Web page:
Monroe credits his growing chemistry with second-year point guard Brandon Knight for helping him take his own game to a new level.
“Yeah, the more time we’re together, the better we’ll play together,” says Monroe. “He’s definitely gotten better as far as making plays, he’s always been a good scorer. The more we play, the better we’ll be as far as chemistry.”
The Pistons are off to a disappointing, if not surprising, 7-15 start, but they have also won five of their last ten games and are starting to put some things together. Monroe says his team’s desire to win is helping to change the losing culture that has embodied the team in recent years.
“Guys want to win here; we’re competitors,” says Monroe. “We want to win as a group, so it’s definitely something that we don’t like and we’re working hard as a group to try and change that.”
With Monroe and the rest of his young teammates showing incremental improvements, it may just be that the worst of the Pistons’ extended rebuilding period is behind them.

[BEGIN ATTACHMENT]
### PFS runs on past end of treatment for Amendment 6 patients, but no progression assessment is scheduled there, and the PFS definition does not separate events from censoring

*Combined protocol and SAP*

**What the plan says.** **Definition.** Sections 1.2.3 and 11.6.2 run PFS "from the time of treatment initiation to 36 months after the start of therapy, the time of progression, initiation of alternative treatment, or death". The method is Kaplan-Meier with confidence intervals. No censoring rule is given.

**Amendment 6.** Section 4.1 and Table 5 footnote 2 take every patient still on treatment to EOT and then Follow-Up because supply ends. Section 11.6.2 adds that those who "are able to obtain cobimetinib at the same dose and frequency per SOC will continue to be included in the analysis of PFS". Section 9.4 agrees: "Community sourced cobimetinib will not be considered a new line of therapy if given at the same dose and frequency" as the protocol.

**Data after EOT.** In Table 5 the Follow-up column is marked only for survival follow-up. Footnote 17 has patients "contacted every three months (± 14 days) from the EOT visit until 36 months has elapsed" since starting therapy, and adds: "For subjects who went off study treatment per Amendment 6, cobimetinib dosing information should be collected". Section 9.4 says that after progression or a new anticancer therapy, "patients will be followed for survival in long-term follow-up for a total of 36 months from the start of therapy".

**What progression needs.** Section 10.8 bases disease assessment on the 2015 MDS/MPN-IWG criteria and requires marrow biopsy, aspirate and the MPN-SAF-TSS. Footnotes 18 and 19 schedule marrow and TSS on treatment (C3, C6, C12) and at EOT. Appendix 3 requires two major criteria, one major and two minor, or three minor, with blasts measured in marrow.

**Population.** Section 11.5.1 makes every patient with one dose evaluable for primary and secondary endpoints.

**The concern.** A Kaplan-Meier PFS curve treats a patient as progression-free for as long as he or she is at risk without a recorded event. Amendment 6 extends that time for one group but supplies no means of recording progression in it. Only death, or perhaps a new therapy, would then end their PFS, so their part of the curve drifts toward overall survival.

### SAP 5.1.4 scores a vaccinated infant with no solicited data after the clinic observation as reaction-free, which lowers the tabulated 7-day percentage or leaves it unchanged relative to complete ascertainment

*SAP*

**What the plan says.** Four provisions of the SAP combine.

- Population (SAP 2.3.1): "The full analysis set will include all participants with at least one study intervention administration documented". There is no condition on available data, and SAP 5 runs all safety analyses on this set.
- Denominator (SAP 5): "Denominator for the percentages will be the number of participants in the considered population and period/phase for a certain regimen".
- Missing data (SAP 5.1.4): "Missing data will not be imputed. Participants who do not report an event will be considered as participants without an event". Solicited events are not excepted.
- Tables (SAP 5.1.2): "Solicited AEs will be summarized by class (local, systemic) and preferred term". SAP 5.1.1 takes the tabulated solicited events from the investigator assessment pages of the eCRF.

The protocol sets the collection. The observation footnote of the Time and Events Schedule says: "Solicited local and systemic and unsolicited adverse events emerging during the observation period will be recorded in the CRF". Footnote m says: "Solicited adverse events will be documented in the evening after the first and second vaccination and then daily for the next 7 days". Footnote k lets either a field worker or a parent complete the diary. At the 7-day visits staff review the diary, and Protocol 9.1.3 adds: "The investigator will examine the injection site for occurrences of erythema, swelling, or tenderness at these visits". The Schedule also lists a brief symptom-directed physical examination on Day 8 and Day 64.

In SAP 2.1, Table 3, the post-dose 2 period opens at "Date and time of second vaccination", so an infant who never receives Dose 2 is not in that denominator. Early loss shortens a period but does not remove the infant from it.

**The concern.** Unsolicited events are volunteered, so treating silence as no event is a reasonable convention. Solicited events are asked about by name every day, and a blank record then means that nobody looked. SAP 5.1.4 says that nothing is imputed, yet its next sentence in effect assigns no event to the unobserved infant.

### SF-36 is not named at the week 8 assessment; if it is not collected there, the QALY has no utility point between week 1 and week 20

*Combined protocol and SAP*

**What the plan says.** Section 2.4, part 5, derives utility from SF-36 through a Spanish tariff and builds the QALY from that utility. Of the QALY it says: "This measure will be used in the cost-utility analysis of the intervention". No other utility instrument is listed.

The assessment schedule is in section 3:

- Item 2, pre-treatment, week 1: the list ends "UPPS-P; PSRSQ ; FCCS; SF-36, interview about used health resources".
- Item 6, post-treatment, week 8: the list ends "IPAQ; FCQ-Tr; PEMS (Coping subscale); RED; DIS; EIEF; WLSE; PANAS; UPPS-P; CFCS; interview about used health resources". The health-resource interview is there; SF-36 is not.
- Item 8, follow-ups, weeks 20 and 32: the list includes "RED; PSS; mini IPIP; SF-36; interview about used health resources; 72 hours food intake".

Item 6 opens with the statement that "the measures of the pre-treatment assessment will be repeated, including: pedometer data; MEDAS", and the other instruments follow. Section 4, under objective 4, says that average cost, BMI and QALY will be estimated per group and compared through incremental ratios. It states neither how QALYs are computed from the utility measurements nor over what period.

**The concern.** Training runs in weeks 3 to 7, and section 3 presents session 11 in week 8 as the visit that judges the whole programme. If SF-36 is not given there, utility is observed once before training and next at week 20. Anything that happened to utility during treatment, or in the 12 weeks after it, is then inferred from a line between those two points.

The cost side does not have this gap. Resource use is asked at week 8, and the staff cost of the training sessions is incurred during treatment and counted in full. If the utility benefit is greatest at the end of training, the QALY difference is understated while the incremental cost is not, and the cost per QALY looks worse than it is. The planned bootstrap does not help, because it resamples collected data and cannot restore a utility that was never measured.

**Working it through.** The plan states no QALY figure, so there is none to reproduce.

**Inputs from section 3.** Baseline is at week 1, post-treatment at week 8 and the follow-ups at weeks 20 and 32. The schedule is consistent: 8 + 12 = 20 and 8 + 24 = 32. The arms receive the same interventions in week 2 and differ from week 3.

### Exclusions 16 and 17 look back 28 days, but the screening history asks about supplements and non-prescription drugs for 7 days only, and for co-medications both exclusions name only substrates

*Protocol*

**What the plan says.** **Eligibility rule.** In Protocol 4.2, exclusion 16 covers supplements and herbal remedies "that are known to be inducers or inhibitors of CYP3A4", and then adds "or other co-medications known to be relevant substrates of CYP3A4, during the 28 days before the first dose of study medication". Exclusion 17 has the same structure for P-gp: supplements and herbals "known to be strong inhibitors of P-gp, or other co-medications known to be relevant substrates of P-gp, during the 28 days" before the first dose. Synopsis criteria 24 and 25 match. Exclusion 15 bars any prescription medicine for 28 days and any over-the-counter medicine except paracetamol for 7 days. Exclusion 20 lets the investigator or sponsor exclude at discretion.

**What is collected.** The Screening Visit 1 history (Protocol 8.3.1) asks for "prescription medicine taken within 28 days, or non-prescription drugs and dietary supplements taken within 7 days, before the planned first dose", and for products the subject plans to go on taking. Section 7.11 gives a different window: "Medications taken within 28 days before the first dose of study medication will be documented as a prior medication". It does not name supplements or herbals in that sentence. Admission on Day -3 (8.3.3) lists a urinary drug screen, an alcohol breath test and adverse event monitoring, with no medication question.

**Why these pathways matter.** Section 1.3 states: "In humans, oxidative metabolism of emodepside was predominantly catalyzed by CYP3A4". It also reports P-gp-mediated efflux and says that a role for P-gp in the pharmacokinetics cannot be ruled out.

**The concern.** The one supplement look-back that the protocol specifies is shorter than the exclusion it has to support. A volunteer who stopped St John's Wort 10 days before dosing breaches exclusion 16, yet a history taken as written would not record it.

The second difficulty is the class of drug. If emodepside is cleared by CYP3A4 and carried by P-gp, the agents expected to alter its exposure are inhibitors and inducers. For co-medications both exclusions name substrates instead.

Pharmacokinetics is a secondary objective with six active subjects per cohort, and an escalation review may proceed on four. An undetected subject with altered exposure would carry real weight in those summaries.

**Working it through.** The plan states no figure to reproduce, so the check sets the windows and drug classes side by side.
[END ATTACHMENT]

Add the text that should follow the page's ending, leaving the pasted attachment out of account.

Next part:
Kyrie Irving Set To Return
It seems the early part of the 2012-13 NBA season been defined by injuries as much as by what’s happened on the court, and while stars like Dirk Nowitzki, Steve Nash and Andrew Bynum are all still on the shelf, one injured starter is set to return to his team tomorrow night.
Cleveland Cavaliers’ point guard Kyrie Irving was on a tear before being sidelined by a fractured finger after just ten games. He was averaging 22.9 points and 5.6 assists per game while shooting 46 percent from the field and 39 percent from three. The Cavs were just 2-8 to start the season, but there was a real positive for their fans embodied in the eye-popping play of their young floor general.
The team has won just two more games in his absence, but there is a very real understanding that the Cavaliers are closer to the beginning of their complete rebuild than they are to the end. It’s hard to make progress along that road without the floor general in place.
While Irving sat out, rookie Dion Waiters stepping up his scoring to nearly 16 points per game, though his efficiency left a lot to be desired as he shot just over 30 perfect in his last ten games. It will be interesting to see how his games change now that he has the confidence of being able to put up good numbers along with the set-up man to help him do it more efficiently.